March 22, 2016

In the March 2016 issue of
Long Island Boating World magazine,
Tim covers legal issues that can arise between a vessel owner
and shipyard or boatyard in a major marine project. The article,
Conversion of Commercial Vessel into Luxury Yacht Results in
Legal Action
, conversion of a commercial vessel into a luxury
yacht results in a complex lawsuit...

I have a friend who enjoys combing through marine classified
ads for retired commercial vessels. She’s a bit of a dreamer,
talking of converting tugs and fishing trawlers whose best days
are behind them into yachts with character. I can understand her
inspiration after seeing the impressive lines on some of these
vessels. But I caution her that such endeavors have the potential
to go through money like water. They can open the door to many
legal woes, by virtue of their sheer scale. These projects often
involve contracts with lots of fine print, complex work
specifications, and the inevitable and costly modifications and

Yes, it could be exciting to own a tugboat that served the Army
Corps of Engineers when John F. Kennedy was in the White
House. And one could be encouraged after seeing steel-hulled
workhorses from the 1960s selling for the same prices as
trailerable center consoles. But $30,000 for a 65-foot retired
workboat is nothing compared to the costs of repowering,
strengthening structural components, and possibly removing
toxic substances. These projects are often in a very different
league than brightening up the appearance of a vintage Chris-
Craft over the course of a couple of winters.

A lawsuit in federal court involving conversion of a crew boat into
a luxury yacht might serve to illustrate some of the legal woes
that can materialize in a very large scale conversion. A group of
businessmen purchased the 131-foot vessel, originally built in
1974, for $680,000. They entered into a contract with an Alabama
shipyard for $4,500,000 to refurbish, rehabilitate, overhaul, and
outfit the aluminum crew boat. It was hoped that the yacht
emerging at the other end of this transition would be worth about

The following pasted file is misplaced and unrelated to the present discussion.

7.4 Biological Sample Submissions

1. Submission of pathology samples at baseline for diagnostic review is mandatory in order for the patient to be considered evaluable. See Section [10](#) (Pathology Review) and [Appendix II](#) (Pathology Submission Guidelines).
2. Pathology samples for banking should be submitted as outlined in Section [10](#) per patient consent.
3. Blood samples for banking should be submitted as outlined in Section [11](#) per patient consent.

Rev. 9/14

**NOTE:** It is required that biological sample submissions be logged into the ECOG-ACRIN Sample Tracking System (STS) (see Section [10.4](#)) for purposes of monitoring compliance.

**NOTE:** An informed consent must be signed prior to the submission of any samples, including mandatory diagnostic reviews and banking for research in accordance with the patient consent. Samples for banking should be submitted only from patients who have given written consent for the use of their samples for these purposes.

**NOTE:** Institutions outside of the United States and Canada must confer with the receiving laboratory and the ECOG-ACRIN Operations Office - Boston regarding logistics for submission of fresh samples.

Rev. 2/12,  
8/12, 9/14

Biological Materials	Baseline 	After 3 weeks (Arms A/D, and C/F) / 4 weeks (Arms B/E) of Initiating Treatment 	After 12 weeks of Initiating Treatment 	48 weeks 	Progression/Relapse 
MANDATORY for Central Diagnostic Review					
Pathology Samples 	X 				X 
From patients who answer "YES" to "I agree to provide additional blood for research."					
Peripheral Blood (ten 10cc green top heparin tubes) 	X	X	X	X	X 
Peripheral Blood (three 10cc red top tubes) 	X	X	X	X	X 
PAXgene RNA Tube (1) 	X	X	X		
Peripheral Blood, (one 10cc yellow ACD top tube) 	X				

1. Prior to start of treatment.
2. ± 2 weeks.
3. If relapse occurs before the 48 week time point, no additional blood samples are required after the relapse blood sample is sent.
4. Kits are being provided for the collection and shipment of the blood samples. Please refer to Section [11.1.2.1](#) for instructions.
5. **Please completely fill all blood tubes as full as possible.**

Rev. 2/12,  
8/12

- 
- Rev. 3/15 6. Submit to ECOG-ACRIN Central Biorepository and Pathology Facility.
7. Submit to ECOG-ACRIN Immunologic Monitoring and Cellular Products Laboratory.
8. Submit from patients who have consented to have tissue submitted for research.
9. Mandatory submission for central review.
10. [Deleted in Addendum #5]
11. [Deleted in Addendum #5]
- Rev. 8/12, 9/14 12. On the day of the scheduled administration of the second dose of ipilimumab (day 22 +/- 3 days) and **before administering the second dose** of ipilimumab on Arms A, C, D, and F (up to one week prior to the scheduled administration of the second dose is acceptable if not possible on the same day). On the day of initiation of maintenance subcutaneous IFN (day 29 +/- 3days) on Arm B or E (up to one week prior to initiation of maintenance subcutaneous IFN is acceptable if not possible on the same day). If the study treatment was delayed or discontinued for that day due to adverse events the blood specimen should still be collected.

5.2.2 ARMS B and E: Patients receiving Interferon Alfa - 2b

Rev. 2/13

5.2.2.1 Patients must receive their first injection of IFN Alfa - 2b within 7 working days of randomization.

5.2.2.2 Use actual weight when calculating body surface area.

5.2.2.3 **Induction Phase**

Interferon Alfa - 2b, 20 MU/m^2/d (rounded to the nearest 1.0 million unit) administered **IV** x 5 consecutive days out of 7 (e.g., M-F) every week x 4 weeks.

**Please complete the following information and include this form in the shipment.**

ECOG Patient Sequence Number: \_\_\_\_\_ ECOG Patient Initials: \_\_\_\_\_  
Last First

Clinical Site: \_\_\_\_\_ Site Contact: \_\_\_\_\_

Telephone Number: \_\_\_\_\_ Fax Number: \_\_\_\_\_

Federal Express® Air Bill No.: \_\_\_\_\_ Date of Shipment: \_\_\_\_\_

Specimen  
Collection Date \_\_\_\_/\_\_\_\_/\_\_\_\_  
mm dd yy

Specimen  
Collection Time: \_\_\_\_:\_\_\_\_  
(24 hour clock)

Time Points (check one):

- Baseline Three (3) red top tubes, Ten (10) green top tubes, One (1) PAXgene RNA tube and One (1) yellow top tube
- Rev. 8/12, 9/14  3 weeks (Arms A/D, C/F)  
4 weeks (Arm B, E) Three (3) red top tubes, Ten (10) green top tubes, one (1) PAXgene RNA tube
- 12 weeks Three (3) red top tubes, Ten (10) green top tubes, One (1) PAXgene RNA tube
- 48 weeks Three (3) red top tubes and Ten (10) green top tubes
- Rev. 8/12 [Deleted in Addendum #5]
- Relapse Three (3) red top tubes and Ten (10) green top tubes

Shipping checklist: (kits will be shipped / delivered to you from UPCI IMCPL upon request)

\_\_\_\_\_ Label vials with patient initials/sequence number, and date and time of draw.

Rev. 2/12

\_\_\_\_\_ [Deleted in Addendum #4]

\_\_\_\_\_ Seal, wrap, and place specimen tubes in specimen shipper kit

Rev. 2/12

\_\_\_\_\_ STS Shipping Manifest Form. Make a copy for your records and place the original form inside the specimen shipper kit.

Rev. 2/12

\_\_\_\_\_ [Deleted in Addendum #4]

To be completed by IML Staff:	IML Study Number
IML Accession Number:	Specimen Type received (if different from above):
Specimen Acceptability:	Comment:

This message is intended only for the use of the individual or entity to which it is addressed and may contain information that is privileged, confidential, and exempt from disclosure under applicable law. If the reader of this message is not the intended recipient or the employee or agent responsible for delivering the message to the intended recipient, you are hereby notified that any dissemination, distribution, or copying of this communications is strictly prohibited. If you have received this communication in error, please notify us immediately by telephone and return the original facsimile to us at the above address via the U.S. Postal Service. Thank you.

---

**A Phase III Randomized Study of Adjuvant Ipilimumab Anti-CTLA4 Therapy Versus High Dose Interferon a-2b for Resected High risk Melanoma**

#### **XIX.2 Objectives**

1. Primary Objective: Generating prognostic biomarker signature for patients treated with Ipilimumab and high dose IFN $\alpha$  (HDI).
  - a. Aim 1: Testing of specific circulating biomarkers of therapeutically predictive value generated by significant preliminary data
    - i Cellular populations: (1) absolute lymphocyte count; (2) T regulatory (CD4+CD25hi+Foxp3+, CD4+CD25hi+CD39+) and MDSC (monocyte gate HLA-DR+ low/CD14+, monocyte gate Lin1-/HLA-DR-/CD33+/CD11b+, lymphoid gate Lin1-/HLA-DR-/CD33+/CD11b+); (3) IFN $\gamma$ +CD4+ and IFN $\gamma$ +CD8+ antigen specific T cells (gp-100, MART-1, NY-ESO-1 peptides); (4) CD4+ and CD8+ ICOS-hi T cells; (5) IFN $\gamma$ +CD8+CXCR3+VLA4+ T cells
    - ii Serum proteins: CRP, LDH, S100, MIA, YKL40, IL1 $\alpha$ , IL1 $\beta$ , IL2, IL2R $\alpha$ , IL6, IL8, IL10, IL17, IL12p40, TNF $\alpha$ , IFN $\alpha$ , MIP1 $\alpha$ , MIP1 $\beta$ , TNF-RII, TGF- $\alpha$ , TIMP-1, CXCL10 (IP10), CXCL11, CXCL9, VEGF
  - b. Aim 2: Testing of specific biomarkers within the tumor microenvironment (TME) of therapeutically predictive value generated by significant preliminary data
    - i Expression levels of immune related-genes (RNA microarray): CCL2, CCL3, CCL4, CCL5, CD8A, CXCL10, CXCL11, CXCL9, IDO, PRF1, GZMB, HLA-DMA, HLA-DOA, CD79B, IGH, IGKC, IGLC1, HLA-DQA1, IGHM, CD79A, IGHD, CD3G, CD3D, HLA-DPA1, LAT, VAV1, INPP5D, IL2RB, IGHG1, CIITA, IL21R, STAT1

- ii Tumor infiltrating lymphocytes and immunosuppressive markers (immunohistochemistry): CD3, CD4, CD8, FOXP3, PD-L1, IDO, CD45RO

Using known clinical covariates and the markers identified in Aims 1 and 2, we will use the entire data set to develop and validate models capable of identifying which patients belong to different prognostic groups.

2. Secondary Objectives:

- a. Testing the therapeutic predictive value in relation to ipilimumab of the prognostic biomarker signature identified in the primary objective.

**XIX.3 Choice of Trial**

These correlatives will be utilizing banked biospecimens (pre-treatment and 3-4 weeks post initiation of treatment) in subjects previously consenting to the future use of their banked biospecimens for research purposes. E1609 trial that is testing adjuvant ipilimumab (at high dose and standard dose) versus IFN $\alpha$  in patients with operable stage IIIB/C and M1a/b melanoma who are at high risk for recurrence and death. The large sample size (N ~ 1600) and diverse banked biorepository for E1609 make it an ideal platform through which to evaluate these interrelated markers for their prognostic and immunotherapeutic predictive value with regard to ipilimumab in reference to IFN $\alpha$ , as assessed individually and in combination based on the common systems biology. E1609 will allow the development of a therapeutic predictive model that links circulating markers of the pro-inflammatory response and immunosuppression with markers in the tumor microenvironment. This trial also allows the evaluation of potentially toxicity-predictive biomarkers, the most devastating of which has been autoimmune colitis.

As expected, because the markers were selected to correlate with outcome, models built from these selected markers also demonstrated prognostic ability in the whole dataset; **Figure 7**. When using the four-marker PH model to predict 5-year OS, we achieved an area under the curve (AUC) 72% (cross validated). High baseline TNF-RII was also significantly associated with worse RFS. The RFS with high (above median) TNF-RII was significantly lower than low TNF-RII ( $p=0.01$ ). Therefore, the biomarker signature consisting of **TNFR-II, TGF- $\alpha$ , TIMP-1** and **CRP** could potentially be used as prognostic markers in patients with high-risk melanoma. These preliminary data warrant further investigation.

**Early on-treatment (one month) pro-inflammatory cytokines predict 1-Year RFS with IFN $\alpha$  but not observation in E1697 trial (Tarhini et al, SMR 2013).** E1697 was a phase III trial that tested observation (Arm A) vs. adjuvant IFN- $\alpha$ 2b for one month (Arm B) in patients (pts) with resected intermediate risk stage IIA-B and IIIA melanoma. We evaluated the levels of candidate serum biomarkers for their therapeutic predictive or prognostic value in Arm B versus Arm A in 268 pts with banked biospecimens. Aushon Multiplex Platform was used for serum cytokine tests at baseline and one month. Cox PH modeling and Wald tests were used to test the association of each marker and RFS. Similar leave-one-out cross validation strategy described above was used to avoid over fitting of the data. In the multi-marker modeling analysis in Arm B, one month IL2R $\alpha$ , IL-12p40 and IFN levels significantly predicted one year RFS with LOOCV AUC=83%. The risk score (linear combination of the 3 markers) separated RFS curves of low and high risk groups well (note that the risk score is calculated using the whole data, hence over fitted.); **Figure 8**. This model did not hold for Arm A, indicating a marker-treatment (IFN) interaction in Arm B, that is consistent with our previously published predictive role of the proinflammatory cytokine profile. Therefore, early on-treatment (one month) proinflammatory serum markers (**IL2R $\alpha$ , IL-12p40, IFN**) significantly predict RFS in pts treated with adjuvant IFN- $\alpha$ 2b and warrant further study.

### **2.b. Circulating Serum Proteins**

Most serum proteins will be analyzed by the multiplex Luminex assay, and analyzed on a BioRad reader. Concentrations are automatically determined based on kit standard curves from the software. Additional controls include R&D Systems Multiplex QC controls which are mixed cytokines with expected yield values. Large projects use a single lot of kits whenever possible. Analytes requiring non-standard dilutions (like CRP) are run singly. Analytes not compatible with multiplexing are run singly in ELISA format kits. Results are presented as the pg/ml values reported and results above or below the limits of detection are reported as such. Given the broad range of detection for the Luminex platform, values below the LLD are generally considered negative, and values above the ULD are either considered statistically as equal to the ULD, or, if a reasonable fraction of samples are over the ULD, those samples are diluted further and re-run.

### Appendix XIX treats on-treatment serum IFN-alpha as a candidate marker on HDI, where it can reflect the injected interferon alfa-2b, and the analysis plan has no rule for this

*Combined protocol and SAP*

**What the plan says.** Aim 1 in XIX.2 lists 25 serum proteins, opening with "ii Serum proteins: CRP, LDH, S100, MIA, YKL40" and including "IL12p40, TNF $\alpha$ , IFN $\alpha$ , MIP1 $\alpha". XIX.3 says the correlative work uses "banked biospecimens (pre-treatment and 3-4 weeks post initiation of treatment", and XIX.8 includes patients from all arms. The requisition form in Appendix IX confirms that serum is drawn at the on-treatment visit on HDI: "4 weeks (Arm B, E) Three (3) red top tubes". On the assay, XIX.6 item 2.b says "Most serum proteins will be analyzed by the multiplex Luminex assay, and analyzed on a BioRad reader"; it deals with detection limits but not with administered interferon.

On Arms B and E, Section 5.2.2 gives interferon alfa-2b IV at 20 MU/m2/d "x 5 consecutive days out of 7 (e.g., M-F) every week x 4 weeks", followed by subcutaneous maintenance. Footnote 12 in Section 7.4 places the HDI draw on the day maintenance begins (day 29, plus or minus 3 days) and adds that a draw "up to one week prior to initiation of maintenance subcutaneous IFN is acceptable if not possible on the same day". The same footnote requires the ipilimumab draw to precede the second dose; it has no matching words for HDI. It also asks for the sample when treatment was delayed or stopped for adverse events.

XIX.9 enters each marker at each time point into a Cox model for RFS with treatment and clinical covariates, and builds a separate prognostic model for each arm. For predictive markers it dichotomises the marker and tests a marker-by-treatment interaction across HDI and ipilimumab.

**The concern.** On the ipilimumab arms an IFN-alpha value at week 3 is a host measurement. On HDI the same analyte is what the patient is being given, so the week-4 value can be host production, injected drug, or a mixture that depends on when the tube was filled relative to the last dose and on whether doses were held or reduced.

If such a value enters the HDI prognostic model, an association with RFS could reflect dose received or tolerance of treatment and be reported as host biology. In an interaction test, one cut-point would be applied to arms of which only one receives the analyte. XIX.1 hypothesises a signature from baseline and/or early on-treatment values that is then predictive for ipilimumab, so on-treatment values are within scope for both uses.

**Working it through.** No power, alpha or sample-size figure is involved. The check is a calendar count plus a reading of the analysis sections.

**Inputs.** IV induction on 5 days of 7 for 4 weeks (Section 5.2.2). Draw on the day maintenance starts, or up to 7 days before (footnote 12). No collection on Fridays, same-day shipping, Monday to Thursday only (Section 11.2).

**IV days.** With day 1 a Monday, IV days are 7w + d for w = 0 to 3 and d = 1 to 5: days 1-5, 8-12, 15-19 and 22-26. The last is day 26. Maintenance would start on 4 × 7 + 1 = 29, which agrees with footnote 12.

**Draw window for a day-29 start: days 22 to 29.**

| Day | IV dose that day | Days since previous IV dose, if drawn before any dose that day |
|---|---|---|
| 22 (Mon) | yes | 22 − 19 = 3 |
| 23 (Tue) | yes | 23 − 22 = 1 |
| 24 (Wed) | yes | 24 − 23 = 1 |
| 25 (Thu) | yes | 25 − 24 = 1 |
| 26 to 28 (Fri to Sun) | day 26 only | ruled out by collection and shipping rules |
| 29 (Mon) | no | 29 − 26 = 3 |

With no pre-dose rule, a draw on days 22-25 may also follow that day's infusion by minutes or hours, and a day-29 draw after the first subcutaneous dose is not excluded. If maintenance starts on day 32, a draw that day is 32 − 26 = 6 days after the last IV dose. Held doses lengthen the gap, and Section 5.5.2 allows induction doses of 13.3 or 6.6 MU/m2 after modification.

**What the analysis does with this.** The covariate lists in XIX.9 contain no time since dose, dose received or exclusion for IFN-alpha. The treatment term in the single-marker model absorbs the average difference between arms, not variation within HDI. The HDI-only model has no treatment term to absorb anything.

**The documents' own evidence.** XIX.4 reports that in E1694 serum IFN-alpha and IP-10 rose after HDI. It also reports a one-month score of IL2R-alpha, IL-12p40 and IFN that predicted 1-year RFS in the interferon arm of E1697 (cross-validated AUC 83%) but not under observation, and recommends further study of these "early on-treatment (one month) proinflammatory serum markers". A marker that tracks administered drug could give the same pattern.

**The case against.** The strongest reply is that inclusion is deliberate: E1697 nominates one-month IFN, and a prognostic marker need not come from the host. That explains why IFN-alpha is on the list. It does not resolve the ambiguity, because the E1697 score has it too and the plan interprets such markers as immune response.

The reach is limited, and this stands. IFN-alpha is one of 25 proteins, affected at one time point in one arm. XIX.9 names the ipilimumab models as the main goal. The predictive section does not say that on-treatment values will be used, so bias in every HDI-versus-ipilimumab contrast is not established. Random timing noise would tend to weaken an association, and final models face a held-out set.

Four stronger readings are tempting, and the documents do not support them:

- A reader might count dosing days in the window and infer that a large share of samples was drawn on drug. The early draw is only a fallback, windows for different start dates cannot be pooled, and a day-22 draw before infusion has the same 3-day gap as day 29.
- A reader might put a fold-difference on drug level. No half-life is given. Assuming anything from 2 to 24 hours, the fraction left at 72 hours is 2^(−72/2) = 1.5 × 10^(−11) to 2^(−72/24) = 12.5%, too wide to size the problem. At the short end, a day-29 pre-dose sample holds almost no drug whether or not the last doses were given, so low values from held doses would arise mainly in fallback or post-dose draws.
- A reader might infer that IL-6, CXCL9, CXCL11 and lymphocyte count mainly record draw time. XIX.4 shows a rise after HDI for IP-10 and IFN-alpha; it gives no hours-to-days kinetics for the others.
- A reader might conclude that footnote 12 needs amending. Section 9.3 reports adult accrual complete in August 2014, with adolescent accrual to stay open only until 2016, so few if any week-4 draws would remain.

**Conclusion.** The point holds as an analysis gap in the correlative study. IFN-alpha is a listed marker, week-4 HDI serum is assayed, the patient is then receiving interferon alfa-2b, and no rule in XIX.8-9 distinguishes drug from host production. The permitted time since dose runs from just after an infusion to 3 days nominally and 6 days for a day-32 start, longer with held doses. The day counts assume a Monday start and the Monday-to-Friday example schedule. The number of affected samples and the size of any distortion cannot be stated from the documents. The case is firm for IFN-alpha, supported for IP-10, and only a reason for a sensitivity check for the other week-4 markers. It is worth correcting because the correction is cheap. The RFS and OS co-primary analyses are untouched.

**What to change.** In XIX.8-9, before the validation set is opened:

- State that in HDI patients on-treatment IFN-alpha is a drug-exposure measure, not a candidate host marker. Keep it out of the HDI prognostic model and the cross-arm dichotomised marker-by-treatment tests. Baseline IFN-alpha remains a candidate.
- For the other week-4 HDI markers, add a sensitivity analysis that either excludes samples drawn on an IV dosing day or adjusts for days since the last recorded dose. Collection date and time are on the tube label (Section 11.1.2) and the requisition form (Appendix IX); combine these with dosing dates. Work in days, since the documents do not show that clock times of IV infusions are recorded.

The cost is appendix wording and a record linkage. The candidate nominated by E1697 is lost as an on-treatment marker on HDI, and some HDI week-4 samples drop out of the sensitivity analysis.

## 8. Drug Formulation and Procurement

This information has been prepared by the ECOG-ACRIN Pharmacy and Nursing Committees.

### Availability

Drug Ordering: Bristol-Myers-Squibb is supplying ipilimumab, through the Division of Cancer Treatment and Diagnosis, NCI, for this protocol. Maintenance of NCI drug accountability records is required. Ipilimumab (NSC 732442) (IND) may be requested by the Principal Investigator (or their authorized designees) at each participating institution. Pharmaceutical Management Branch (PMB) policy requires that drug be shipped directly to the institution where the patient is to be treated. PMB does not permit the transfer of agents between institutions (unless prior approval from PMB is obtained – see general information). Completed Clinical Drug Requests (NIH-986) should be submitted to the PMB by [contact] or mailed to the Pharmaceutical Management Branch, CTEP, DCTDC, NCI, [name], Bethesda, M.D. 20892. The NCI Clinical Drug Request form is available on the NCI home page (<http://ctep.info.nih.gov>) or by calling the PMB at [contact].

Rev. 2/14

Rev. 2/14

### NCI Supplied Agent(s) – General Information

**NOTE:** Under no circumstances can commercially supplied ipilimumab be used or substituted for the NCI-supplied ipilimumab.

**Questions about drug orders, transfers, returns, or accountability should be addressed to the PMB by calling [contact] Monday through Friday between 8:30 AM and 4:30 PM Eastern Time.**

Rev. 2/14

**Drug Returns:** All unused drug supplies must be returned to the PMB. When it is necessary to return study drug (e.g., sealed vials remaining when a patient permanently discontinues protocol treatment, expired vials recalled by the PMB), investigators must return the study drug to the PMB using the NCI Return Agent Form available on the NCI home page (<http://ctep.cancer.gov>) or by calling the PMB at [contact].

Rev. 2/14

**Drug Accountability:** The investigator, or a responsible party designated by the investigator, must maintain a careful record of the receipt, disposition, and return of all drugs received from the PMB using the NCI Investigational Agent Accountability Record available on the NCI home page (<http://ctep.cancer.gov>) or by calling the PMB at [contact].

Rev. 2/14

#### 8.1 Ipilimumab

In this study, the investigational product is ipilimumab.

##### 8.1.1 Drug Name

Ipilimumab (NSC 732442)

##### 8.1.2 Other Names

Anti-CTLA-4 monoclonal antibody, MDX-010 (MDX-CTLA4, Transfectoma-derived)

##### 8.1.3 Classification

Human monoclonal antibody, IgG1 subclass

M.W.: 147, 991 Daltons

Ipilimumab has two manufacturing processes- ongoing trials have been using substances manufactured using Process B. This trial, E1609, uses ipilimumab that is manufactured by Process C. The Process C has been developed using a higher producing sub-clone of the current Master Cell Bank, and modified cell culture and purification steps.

$10,000,000, with the potential to bring $75,000 to $150,000 a
week in the high-end charter business.

Starting out of the box with an existing vessel, rather than
building from the keel up, would seem like an approach that
would save considerable money. But things got off to a difficult
start and legal problems soon followed. There were delays with
the drawings. Additionally, the drawings sometimes needed
revisions. Another design firm was brought in to work with the
shipyard’s in-house engineer. More than a year into the fifteen
month contract, things were still up in the air as to how many
staterooms and heads the yacht would have.

Ultimately, the cost of the project reached a total of around
$9,400,000. The vessel owners stopped paying the shipyard’s
invoices. The shipyard sued them to establish a lien on the
vessel. The vessel was then arrested, with the shipyard being
designated as substitute custodian. The vessel interests filed for

The bankruptcy court didn’t accept the vessel interests’
complaints about the performance of the shipyard. With the
exception of a few charges, the court deemed the shipyard’s
time and material charges to be consistent with the terns of the
contract. However, the bankruptcy court felt the shipyard
breached its duty as custodian of the vessel. The shipyard had to
launch the vessel so that other boats could be moved. Sitting in
salt water for three months, problems ensued with the former
crew boat. Water in the bilge caused plywood panels to become
moldy and brand new mechanical components to exhibit rust.

This resulted in the shipyard being denied custodial fees. This
offset its claims for money owed on work already performed. In
the end, what started out as a well conceived plan to turn a
commercial vessel into a luxury yacht wound up in court with
both sides suing each other. Yes, there are many projects of this
scale that run smoothly without legal hitches. But it shows that
when expensive shoreside facilities and skilled manpower are
involved in large and complex marine projects of this nature,
revisions and delays have the potential to grow into serious legal

Ref: Horizon Shipbuilding, Inc. v Blyn II Holding LLC, Civil Action
No. C-12-60 United States District Court, Southern District of
Texas, Corpus Christi Division

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